Space Florida has approved a $3 million bridge loan to accelerate work on OneWeb’s Florida factory.
The state space development agency approved the loan at a board meeting Wednesday, saying it will cover construction equipment and other resources needed to speed up work on the satellite factory to be built just outside the gates of the Kennedy Space Center.
The loan will be due in three months and be jointly repaid by Space Florida and OneWeb. [Orlando Sentinel]
An updated Soyuz spacecraft launched Wednesday night, carrying three International Space Station crewmembers. The Soyuz rocket carrying the Soyuz MS-01 spacecraft launched on schedule at 9:36 p.m. Eastern. On board the Soyuz are Russian cosmonaut Anatoly Ivanishin, Japanese astronaut Takuya Onishi and American astronaut Kate Rubins. The spacecraft will dock with the ISS at 12:12 a.m. Eastern Saturday. [Reuters]
A year after unveiling its plans for a massive satellite constellation, OneWeb says it is on schedule. The company’s chief operating officer said OneWeb has completed the preliminary design review for its 700-satellite constellation and should finalize the selection of subcontractors for those satellites by August. An initial set of 10 satellites will be built at an Airbus plant in France and launched on a Soyuz late next year before beginning full-scale production at a new factory in Florida. OneWeb says it has kept the cost of those satellites to within 5 percent of its original target so far. [SpaceNews]
Leaders of the House Science Committee are seeking details on the Obama administration’s policy regarding launches of commercial satellites on Indian rockets. In a series of letters issued Wednesday, committee chairman Rep. Lamar Smith (R-Texas) and space subcommittee chairman Rep. Brian Babin (R-Texas) sought information on the process by which the administration grants approvals for U.S.-built satellites to launch on India’s PSLV. Current policy discourages the use of Indian rockets because of a lack of a commercial space launch agreement between the U.S. and India, but several companies have won approvals to launch their satellites on the PSLV. The issue has pitted satellite companies seeking improved access to space against launch vehicle firms concerned about competing with a government space agency. [SpaceNews]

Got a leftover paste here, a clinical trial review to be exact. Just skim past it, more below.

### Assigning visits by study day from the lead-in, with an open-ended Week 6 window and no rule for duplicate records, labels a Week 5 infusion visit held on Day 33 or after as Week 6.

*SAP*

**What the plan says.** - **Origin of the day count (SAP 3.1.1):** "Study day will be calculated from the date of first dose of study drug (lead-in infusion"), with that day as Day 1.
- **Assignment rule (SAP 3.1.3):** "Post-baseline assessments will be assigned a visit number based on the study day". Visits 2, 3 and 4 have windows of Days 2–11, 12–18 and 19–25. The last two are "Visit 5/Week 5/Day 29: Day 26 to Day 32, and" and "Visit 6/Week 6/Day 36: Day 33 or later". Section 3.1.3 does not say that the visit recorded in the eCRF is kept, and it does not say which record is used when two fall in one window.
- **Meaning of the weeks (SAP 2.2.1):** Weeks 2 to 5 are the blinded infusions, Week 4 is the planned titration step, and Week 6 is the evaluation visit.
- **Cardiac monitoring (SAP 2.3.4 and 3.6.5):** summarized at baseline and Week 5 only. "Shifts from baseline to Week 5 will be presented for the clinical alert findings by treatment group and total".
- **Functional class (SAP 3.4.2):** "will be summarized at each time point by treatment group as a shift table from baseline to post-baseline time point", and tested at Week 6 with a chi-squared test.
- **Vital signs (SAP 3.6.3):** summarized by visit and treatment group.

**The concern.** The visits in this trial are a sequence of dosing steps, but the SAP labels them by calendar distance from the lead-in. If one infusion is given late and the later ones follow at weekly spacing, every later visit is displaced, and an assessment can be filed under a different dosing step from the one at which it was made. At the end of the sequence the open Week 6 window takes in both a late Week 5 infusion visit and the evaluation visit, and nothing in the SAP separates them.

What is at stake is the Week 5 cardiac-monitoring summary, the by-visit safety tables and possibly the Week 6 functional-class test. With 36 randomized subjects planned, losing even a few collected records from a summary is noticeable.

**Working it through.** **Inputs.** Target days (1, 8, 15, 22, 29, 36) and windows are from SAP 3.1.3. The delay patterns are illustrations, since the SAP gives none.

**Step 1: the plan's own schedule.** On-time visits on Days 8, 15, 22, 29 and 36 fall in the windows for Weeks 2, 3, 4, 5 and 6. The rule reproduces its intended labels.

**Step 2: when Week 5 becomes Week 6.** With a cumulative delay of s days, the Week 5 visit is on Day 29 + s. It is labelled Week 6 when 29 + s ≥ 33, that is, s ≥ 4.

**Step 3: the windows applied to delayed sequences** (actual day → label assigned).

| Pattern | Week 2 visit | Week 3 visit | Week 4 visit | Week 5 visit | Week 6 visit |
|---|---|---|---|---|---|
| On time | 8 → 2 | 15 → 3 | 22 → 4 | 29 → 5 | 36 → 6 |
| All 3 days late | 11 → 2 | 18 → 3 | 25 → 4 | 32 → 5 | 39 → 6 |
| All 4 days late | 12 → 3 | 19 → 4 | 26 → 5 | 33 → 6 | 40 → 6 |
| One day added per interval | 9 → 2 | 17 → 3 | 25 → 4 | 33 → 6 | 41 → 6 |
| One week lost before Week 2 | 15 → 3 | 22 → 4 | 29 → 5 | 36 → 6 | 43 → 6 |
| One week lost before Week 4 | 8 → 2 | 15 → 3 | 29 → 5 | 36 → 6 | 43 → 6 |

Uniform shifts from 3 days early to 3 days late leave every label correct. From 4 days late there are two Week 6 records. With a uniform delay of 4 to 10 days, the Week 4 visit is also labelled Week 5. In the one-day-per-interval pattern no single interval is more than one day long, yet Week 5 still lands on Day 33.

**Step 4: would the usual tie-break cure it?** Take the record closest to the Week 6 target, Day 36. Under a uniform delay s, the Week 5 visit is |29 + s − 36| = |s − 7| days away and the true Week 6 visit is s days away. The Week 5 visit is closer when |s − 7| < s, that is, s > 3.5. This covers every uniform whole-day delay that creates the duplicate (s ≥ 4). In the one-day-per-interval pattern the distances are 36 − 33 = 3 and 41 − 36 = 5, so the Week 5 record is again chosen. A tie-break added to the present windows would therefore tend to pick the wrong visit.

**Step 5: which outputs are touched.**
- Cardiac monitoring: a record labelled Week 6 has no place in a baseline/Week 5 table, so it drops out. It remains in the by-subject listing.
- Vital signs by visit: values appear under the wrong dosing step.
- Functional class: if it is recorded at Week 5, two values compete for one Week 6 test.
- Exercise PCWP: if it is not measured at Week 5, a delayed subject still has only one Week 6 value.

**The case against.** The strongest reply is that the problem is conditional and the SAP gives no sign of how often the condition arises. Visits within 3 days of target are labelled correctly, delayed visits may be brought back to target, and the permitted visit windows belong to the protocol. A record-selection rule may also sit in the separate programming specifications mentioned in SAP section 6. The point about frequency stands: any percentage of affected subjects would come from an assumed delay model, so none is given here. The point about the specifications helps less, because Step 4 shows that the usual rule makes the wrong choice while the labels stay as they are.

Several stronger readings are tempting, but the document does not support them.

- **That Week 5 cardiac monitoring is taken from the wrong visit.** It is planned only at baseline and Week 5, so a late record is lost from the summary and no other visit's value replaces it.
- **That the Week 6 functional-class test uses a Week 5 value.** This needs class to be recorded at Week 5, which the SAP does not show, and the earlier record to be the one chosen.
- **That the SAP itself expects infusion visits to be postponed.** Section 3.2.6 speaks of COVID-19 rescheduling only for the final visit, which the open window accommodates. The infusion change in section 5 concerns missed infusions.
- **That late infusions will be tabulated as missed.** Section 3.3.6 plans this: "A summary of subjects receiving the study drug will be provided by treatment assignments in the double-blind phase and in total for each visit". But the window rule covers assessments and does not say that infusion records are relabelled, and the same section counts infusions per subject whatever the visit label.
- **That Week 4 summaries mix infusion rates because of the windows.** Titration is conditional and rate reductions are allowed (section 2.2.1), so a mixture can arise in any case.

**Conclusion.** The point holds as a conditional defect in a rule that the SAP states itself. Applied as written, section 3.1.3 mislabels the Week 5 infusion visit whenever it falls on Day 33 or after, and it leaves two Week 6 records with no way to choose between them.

Satellite manufacturer Thales Alenia Space and partners are investing in development of a high altitude platform. The companies are using their own money, plus grants from the French government, to work on Stratobus, an airship 100 meters long that would operate at altitudes of about 20 kilometers. Thales Alenia and partners are initially focused on Earth observations in the tropics, but plan to expand their use to include communications once they win approval from the International Telecommunication Union to operate at Ka- and Ku-band frequencies. A full-scale test model of Stratobus could fly in 2020. [SpaceNews]
U.S. Strategic Command is taking the lead on space wargames at a new space operations center. In an interview, Secretary of the Air Force Deborah Lee James said that U.S. Air Force Lt. Gen. David Buck, the Joint Functional Component Commander for space at Stratcom, will take over exercises run at the Joint Interagency Combined Space Operations Center, or JICSpOC. He takes over for Andrew Cox, director of Air Force Space Command’s space security and defense program. The move may also provide more clarity about who would command military space assets in the event of a conflict in space. [Breaking Defense]
NASA’s Curiosity Mars rover went into a protective safe mode over the holiday weekend. The spacecraft went into the safe mode July 2, likely because of an “unexpected mismatch” between different software packages in the rover’s main computer. Controllers are communicating with the rover and working to restore normal operations in the coming days. Curiosity has gone into safe mode three previous times, all in 2013. [SPACE.com]
President Obama’s science adviser said that the administration scaled back human space exploration ambitions to revitalize other aspects of the space agency. John Holdren said in an interview that while the outcome of the 2010 debate about the future of NASA’s human spaceflight program retained the Orion spacecraft and created the heavy-lift Space Launch System, “we scaled them back” compared to what was planned under the Constellation program. That effort, he said, allowed the administration to “revitalize Earth observation, to revitalize planetary science, to revitalize robotic exploration, to think about new missions.” [Nature]
A small launch vehicle developer is one of three new members of the Commercial Spaceflight Federation (CSF). The industry organization announced Wednesday that Firefly Space Systems, a Texas company working on a small launch vehicle with a contract from NASA, is joining the organization as as associate member. Also joining the CSF are Calspan, an engineering services and testing company; and TIP Technologies, a developer of quality assurance software. [Commercial Spaceflight Federation]
2016 is going to last a little bit longer. The U.S. Naval Observatory announced Wednesday it will add a leap second to its master clock after 6:59:59 p.m. Eastern on December 31. The additional second is designed to keep time, as measured by atomic clocks, in sync with the Earth’s rotation, which runs slow compared to atomic clock time by 1.5 to 2 milliseconds per day. [USNO]